Welcome back to part two of my series on reasons why you should go travelling alone. Last week I wrote about meeting more new people and I used my experiences on the matter to give nice truthful examples for you. This week is all about having no restrictions to where you want to go while away. Also, last time I went very long with my examples, so there is the chance that this may happen again. Sorry but not too sorry. Sorry.
My first holidays were always family or group endeavors and that meant we always had to do something that pleased the entire collective or strops would be thrown to the Moon. But when you get to travel on your lonesome you get to decide everything and it is a glorious thing. Here are a few things I enjoyed on my trips!
You can plan your trip right before you go
In Italy I wanted a bit more structure to my visit to Iceland, there were just so many cities and towns and regions that I wanted to squeeze in the month and I didn’t really want to waste too much time on trying to figure things out. So I had my basic route planned out and I have to say I did get to all of my intended destinations, maybe not on the days I envisioned, but I got there. I will get into that point later on. For those interested, my little snake through Italy was: Venice, Verona, Milan, Bologna, Florence, Naples, Bari and then Rome. I felt pretty good for hitting all the destinations I had planned as you feel a sense of accomplishment in keeping to your little agenda.
I will admit though, I didn’t book any of my accommodation before I left for Italy, I did kind of just book for places the day before as I was never sure if I would stay an extra day or a day less etc. So unless you are a bit risky like me I would suggest having them booked, but to have the flexibility in the agreement to cancel. That is why I loved using Booking.com throughout my trip as I could just select free cancellation if I wanted to delay my arrival to that town or city as sometimes exploring leads you to random places… Speaking of which.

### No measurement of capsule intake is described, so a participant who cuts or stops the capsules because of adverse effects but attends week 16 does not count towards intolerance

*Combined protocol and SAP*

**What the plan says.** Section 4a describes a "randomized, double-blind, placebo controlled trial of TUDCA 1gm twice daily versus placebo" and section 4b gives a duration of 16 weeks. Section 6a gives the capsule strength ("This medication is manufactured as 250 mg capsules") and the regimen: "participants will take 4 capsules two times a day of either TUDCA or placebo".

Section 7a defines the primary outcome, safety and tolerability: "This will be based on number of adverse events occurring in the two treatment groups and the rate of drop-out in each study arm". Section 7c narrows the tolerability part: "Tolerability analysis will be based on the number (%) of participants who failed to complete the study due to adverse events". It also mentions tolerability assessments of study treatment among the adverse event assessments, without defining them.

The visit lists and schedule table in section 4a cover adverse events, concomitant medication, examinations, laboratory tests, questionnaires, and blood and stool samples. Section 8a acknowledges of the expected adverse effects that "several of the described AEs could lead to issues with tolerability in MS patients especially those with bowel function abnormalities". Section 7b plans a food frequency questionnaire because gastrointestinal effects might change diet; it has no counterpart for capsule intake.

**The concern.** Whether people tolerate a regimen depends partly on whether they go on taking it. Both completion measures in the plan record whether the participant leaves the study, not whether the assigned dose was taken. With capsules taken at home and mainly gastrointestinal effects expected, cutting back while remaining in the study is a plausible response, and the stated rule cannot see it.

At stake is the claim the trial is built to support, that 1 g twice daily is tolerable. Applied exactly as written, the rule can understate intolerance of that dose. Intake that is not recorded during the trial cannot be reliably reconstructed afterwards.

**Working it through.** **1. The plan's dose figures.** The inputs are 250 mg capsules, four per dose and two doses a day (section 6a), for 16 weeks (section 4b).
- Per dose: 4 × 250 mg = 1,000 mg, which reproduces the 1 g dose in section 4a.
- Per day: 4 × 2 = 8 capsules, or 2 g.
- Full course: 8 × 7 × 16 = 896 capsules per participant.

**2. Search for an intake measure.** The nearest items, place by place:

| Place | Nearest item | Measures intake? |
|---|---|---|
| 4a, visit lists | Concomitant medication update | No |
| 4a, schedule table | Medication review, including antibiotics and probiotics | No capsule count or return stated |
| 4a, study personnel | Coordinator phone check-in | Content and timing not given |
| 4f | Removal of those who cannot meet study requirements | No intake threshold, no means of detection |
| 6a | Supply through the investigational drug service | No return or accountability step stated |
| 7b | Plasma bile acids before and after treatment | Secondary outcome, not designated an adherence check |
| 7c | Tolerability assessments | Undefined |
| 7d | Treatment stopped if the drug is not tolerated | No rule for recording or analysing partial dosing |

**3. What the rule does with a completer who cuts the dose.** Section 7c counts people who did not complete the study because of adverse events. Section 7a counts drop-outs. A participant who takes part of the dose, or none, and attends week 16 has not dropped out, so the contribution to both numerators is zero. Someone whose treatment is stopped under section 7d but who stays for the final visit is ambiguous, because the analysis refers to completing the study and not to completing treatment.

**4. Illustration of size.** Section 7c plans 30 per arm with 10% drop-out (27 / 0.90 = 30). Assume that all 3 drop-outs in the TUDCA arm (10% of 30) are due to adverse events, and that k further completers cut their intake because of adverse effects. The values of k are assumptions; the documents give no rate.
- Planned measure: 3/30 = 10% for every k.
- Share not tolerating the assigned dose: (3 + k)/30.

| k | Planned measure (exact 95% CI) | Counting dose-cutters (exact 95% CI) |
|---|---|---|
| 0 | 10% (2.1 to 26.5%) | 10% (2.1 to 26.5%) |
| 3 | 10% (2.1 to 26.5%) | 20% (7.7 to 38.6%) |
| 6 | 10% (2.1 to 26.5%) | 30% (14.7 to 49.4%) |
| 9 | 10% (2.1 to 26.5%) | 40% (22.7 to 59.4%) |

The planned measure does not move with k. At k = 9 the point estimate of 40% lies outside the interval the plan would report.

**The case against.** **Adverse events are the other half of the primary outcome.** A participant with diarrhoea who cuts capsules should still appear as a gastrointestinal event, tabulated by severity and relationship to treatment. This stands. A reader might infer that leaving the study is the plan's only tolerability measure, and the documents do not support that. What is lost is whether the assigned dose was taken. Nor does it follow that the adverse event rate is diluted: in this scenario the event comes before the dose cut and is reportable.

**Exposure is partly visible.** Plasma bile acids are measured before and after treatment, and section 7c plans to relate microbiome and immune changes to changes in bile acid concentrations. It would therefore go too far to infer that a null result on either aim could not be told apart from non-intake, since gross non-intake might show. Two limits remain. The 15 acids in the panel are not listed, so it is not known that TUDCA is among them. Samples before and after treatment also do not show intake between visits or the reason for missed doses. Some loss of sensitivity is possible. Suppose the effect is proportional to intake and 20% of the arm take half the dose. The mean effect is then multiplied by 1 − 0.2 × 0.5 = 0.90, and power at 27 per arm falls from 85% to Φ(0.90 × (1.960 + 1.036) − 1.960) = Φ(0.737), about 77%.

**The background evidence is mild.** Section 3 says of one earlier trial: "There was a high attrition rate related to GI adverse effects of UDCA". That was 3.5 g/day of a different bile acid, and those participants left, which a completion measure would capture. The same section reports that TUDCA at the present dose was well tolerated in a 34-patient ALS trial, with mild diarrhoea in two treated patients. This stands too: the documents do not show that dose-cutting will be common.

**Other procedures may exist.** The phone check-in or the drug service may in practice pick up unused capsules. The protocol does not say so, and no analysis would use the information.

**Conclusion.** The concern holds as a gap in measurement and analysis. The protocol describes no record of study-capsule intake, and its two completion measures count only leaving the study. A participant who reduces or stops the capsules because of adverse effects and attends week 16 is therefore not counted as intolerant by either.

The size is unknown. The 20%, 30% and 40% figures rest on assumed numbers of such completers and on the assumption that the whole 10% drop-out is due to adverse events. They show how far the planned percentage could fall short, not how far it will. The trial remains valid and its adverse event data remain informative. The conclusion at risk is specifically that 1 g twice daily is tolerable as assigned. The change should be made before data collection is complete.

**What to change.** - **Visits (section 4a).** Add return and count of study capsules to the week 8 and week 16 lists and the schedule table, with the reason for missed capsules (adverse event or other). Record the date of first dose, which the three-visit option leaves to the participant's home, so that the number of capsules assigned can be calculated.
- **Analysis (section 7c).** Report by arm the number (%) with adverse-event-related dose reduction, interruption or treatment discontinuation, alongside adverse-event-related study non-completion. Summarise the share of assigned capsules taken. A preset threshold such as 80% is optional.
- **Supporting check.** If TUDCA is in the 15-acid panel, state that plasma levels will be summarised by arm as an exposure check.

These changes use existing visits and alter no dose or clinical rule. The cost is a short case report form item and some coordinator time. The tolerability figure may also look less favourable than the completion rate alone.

Or you can plan on a whim
When in Iceland I had mapped out the main places to visit Golden Circle, Selfoss and along the Laugavegur trail. But I had not really planned out much else other than the odd day trips. I knew I would base myself in Reykjavik for around a week at the end of the trip as September is known for getting a tad… wet there, so Hostels were to be my home on those occasions.
This meant I really had no clue where I was going to go and I think I Knew I was going to go along with advice from locals to find little treasures. So on my arrival, well the day after I arrived (I set camp in the dark at 3am) I went to the reception and inquired on the best places to visit in their opinion that wasn’t overtly touristy. I knew I would go a long the Ring Road as it was THE road in Iceland to travel along. But where exactly I would stop was a bit of a mystery to me. So with the help of a lovely receptionist she pointed out good campsites and hostels along the route. Which was very handy as then I could book my accommodation in advance. In Iceland I was a lot more rigid with my bookings, because of not being savvy and some parts of Iceland were very small and I didn’t want to lose a bed over me being indecisive.
But in between that I would often decide the night before I went to sleep or the morning of the day on where or what I would do. Thanks to all the knowledge given to me from the locals and other travelers I was able to pick out great little spots and not worry too much as I knew I could walk back to my room or tent easily. As much as I love Reykjavik, you really are missing out on so much wonder if you don’t drive around or travel around the ring road and/or head to the Fjords. There is so much to see and a month really wasn’t enough for me!